“Well,” said Sean-at-twenty-eight. “You ever hear people say things like, ‘if I knew then what I know now,’ or ‘if I had it all to do over again?’ This is a unique opportunity to make some changes in my life. I’m going to finish college this time, do . . . fewer drugs, and most of all I’m going to boink Nikki Phillips in my sophomore year. Plus, I went on the internet and memorized the winning lottery numbers from the week I turn eighteen. Ten million dollar jackpot.”
“What’s the internet?” said Sean-at-ten.
Sean-at-twenty-eight broke into a huge grin. “See? You’re going to have so much fun.”
“What do you mean?”
“I can’t just come back here and slip into my old skin,” said Sean-at-twenty-eight. “It’s a paradox. Two souls, or whatever you want to call them, can’t occupy the same body at the same time without a lot of complications. So this is like a swap.”
“Yeah. You go into the future and take over my life. I come back here and take over yours. Everybody wins.”
“I can’t . . .”
“Ah, but you can,” Sean-at-twenty-eight interrupted. “And you will. I know you will. I’m you, remember? We’re science fiction freaks. I know you can’t pass up the chance to actually go into the future. 1999, man. There’s no flying cars or men on Mars, but there’s a lot of other fantastic things. Trust me. And you’ll be an adult! You can do anything you want. We’ve got our own apartment. A gorgeous girlfriend. I’m not going to say any more. You in?”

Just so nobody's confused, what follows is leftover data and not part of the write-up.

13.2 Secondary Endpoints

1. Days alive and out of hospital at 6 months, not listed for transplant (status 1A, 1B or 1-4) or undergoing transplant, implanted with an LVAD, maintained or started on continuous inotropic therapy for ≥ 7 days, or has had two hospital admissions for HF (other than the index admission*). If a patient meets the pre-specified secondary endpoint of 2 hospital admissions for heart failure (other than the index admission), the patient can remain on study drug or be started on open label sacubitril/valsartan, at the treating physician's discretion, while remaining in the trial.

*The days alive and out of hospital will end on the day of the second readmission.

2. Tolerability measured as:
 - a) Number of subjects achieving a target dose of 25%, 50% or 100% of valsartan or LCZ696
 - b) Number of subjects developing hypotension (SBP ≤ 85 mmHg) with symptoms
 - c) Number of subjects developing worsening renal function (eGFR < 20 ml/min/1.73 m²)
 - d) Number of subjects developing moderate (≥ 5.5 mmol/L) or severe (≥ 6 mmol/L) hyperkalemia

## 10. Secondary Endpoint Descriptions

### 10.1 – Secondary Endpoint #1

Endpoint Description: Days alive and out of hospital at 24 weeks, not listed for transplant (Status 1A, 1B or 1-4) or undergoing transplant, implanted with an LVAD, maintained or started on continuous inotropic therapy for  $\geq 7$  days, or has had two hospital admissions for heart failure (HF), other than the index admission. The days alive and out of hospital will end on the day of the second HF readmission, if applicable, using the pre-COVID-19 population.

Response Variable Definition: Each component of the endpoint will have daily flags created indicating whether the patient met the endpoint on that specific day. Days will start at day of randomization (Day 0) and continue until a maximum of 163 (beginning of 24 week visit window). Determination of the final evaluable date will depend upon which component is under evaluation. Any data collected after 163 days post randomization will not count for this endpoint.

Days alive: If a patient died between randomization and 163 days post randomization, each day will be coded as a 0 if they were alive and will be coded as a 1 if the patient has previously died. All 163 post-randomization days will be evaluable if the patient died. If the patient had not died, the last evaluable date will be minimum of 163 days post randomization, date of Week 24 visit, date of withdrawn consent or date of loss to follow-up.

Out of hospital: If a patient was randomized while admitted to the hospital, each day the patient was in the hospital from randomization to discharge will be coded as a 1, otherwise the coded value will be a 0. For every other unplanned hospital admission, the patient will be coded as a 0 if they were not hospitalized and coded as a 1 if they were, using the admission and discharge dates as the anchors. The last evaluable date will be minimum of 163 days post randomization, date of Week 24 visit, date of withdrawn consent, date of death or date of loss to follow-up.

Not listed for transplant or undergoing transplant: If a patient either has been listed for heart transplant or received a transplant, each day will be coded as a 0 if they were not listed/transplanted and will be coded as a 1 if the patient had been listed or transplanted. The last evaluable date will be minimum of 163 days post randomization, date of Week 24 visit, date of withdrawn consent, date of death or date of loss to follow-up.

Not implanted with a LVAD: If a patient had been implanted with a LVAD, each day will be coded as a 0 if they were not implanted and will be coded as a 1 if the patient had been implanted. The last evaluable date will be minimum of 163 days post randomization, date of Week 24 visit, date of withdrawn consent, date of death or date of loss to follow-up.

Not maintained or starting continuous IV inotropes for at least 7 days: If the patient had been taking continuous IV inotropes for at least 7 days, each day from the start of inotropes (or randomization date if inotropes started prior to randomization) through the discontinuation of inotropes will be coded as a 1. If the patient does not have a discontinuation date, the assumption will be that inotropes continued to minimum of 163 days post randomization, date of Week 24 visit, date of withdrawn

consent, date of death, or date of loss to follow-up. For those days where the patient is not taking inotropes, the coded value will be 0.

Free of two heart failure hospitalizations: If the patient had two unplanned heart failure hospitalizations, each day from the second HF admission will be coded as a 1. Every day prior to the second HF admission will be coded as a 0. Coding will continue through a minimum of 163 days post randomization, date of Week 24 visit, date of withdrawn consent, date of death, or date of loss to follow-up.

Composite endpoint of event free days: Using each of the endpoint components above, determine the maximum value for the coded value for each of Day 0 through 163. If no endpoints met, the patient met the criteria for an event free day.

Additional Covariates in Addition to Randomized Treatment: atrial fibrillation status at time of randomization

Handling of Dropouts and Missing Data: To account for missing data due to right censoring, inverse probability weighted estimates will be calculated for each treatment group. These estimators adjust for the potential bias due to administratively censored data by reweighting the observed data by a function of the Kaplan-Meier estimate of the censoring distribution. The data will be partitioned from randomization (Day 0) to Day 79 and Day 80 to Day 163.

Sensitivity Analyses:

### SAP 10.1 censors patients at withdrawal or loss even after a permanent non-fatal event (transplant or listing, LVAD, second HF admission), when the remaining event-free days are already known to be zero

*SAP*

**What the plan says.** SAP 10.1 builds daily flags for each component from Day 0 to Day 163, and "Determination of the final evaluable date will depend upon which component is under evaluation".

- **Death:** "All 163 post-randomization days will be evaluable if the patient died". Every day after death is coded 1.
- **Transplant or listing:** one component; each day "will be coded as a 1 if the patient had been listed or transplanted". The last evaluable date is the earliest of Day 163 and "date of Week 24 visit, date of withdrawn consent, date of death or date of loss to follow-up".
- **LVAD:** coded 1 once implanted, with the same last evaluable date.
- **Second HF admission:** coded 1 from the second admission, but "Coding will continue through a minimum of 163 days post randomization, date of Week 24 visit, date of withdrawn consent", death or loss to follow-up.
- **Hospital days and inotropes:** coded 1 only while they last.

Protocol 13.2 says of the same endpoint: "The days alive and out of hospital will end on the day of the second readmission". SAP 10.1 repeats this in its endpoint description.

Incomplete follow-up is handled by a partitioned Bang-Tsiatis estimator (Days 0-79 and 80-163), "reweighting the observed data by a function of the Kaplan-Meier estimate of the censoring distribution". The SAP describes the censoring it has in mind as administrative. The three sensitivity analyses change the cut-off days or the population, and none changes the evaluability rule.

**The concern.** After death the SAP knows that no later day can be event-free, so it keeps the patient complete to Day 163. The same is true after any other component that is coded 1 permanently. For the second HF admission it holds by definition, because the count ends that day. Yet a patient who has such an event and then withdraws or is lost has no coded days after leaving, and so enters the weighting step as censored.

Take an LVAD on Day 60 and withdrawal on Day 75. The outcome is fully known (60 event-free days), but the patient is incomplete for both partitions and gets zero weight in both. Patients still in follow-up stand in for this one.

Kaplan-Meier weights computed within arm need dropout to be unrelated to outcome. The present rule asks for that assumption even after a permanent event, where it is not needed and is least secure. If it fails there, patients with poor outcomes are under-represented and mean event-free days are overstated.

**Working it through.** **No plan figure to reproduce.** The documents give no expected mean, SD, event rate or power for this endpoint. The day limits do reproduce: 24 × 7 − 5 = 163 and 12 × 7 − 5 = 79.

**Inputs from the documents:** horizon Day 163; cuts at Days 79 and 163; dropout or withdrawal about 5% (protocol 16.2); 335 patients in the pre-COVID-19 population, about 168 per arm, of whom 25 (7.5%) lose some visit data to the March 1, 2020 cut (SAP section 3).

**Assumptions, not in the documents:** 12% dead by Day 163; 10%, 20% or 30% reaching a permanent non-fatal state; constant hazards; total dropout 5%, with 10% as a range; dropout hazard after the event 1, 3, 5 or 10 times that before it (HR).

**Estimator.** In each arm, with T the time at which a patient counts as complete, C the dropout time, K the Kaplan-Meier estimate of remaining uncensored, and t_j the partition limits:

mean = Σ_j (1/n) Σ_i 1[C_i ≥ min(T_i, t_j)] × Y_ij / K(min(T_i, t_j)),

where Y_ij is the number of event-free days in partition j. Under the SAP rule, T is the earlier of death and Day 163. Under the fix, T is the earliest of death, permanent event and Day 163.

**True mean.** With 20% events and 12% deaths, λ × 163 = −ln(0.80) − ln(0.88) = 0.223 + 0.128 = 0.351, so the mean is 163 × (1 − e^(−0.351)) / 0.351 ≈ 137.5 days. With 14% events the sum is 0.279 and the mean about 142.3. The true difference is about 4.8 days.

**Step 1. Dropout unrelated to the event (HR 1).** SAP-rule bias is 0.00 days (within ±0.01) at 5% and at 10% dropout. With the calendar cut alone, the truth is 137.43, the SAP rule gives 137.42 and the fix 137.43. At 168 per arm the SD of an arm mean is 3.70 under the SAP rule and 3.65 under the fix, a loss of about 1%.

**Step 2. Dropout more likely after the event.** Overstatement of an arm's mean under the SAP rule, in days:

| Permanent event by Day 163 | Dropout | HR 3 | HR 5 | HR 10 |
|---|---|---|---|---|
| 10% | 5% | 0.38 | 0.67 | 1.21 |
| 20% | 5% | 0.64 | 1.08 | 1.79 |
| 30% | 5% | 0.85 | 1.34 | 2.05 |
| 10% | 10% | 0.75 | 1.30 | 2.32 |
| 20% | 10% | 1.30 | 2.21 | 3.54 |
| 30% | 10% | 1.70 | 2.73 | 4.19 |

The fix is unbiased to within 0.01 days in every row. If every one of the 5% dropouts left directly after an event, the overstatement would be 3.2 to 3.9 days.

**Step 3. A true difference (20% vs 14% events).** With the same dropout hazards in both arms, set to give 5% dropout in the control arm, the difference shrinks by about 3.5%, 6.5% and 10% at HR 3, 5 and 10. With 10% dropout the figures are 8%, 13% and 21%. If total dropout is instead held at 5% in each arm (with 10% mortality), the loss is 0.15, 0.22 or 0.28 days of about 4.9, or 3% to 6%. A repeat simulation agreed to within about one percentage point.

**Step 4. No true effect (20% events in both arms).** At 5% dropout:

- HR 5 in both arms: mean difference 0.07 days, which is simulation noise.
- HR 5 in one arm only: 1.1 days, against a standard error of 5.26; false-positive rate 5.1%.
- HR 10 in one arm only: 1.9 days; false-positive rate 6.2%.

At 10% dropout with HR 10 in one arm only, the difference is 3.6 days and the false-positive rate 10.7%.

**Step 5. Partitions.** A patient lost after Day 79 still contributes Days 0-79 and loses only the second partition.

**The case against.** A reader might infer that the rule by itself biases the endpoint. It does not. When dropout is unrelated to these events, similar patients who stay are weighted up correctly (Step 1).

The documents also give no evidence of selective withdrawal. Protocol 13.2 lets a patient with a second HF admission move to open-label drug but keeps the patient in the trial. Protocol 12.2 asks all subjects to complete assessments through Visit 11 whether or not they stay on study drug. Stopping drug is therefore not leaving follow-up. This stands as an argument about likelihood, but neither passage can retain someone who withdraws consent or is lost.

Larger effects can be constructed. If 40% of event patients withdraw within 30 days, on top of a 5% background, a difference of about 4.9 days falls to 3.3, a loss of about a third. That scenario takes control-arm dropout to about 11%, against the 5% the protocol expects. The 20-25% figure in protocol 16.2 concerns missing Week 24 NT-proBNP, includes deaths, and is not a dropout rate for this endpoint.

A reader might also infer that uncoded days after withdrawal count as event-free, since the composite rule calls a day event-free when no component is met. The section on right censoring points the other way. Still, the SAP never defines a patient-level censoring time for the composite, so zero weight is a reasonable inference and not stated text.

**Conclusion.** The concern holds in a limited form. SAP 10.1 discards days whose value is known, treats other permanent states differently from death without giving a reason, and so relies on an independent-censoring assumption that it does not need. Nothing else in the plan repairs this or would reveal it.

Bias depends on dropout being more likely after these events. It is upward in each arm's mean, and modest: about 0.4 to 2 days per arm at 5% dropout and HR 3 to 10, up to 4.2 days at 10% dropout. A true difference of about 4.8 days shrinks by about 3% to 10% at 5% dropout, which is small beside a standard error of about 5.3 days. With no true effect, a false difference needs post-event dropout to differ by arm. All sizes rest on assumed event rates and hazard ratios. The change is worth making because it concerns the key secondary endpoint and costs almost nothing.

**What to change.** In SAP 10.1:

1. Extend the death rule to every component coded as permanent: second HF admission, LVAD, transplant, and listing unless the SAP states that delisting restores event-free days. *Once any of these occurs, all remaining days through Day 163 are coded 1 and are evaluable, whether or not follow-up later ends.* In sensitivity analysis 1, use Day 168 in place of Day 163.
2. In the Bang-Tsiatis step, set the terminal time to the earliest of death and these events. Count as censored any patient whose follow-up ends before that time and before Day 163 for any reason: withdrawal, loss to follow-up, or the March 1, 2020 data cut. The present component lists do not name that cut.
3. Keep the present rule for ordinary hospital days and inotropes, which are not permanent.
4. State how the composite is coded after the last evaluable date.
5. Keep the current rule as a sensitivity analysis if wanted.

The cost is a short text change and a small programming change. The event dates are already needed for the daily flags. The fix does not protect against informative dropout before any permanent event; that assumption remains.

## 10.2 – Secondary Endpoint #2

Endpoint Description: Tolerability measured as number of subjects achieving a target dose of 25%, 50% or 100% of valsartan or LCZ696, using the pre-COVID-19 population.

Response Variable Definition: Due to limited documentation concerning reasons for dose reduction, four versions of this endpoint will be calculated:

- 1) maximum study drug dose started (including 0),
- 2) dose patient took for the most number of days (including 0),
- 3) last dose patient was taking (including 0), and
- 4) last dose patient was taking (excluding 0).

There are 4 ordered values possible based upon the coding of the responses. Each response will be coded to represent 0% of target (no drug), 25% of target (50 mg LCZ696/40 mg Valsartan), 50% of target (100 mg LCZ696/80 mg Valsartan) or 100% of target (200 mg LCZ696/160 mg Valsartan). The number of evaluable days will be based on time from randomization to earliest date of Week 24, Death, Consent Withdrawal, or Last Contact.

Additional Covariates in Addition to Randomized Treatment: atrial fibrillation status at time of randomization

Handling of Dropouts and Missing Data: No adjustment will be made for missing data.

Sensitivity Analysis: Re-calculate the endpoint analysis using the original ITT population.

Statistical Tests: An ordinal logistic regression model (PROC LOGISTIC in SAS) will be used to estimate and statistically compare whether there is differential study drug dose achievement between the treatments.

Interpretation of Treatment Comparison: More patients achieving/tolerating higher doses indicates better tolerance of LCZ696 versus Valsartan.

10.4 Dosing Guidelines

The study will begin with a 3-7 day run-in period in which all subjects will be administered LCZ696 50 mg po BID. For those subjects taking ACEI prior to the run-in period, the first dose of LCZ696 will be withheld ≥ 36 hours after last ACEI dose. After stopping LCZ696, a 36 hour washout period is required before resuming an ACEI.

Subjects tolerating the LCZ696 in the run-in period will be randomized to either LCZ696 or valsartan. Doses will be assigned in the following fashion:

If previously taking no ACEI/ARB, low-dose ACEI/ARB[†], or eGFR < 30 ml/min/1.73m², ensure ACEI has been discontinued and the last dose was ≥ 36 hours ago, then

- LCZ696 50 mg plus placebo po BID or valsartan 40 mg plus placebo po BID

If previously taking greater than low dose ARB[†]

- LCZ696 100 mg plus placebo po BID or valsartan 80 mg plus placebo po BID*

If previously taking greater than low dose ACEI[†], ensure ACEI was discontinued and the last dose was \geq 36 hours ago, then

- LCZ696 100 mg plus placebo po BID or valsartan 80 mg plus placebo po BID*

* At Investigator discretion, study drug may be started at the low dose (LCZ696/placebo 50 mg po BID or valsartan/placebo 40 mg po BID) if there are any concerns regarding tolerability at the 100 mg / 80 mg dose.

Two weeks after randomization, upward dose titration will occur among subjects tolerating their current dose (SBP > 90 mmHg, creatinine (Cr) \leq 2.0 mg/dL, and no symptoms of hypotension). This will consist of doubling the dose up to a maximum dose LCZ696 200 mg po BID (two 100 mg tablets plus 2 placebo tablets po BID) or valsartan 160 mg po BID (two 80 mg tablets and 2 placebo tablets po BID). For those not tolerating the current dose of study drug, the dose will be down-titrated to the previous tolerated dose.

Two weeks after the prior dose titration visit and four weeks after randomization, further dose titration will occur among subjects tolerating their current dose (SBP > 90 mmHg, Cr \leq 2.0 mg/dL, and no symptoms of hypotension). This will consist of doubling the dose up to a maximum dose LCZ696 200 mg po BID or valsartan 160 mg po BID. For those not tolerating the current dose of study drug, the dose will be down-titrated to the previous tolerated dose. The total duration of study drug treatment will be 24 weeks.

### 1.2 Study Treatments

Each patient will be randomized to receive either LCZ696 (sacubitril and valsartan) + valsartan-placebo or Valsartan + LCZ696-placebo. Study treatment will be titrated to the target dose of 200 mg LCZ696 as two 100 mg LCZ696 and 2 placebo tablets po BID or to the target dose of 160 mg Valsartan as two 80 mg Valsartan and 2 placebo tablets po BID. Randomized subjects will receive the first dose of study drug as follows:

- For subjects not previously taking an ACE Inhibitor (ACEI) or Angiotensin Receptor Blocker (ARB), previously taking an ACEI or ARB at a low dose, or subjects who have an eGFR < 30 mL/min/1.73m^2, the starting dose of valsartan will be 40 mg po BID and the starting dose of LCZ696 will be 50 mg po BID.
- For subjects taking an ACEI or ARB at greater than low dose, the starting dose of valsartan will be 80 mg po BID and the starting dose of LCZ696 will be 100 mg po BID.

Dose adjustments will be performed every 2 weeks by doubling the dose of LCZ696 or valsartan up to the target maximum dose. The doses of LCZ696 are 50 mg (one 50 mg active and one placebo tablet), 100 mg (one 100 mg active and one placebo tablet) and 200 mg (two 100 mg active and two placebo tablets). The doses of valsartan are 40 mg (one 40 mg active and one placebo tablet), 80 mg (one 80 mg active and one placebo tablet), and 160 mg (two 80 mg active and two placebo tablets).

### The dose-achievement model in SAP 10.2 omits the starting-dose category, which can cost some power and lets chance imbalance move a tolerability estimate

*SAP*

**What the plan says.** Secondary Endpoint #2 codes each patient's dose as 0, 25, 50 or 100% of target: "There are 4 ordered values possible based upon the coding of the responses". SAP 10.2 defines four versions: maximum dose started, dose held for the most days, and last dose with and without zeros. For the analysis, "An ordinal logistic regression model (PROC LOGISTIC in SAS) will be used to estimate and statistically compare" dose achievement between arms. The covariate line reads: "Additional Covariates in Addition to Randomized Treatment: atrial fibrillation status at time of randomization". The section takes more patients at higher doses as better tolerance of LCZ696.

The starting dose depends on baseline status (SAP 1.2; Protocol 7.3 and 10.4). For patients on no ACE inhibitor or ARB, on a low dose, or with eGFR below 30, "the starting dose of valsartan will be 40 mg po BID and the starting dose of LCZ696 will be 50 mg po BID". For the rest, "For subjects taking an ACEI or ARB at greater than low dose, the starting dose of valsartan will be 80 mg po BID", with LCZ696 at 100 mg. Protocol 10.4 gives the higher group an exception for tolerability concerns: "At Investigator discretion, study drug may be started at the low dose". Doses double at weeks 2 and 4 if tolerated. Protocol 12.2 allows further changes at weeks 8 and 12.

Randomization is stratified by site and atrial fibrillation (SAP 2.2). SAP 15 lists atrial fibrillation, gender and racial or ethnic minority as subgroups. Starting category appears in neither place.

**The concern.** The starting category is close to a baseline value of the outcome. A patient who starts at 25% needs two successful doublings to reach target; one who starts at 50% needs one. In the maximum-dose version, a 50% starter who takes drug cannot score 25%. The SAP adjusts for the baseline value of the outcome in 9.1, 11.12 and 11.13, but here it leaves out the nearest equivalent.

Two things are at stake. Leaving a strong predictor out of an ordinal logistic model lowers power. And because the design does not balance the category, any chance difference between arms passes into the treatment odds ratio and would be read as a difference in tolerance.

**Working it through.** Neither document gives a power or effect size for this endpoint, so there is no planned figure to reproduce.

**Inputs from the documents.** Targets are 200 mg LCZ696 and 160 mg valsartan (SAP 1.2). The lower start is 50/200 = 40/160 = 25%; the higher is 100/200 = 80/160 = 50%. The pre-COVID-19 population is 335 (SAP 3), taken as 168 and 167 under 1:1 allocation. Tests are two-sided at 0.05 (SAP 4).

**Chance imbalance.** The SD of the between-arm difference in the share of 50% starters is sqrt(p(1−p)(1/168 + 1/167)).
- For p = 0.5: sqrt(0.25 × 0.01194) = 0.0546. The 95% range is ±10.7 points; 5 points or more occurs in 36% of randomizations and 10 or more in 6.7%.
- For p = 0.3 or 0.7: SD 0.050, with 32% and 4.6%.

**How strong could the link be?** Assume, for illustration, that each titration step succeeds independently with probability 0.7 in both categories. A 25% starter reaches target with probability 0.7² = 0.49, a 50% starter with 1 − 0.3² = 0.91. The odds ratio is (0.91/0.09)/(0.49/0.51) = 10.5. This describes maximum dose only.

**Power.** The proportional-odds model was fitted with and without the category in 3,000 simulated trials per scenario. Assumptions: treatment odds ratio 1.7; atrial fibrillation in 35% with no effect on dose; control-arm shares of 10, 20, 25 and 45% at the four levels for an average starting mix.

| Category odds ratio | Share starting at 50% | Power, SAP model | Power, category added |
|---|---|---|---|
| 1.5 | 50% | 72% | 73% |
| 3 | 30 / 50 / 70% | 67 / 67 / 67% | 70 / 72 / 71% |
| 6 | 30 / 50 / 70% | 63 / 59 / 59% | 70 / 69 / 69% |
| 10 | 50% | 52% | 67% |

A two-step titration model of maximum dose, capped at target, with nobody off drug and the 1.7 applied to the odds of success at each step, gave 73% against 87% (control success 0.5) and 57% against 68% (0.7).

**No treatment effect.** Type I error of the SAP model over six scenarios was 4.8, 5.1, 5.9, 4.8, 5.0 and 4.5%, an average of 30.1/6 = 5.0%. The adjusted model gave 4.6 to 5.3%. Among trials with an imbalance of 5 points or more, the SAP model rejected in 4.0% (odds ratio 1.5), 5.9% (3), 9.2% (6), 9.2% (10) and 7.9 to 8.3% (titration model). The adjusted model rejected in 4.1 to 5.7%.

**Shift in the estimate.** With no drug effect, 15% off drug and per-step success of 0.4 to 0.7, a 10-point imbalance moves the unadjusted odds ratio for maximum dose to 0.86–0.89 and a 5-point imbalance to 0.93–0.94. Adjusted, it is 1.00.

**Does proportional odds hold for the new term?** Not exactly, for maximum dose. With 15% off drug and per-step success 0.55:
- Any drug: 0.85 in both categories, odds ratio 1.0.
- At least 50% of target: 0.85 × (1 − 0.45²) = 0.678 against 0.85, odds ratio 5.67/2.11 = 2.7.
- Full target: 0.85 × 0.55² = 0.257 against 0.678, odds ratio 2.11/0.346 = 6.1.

Sean-at-ten but his lip and considered for just a few seconds.
“What about Wilson?” he asked.
Sean-at-twenty-eight shook his head. “I don’t know. They never found him. We still don’t know what really happened. I think whoever took us did something to us to our brain, though. That’s why it’s possible for us to do this.”
“But the dream . . .”
“I sent you the dream,” said Sean-at-twenty-eight. “Another talent of ours. I’m sorry, but I had to use a potent bait to get you down here. Come on, Sean. What do you say?"
“You can’t trust this guy,” Marcy put in.
“But he’s me. I can trust myself, can’t I?” Sean looked up at his older self. “What do we have to do?”
“That’s the weird part,” said Sean-at-twenty-eight. “We have to, ah, kiss.”
“Yeah, I know. Ew. I’m not looking forward to it any more than you are. It’s like a fairy tale thing, though. Snow White, Sleeping Beauty, the Frog Prince. I guess the soul can be transferred through the breath, or something. I don’t pretend to understand, but that’s the way it works.”
“You are not going to kiss this guy,” Bobby said. “He’s probably just a child molester, messing with our heads.”
Sean-at-ten shook his head. "I'm ready," he said to himself.
Sean-at-twenty-eight took Sean-at-ten gently in his arms. He leaned down, tilting his head and closing his eyes to bestow the kiss.
“Oh, wait, one more thing,” he said before their lips could touch. “If you happen to run into the forty-two-year-old Sean, don’t listen to a word he says. The guy’s a liar.”
But then the man’s lips fastened upon the boy’s with incestuous fervor. Sean-at-ten closed his eyes and the world spun. He had the sense of being dragged into an immense whirlpool, a spiraling backwards plummet into a black void.
And then he awoke.
NEXT TIME: Party like it’s 1999. Another strange frog. Idiot box.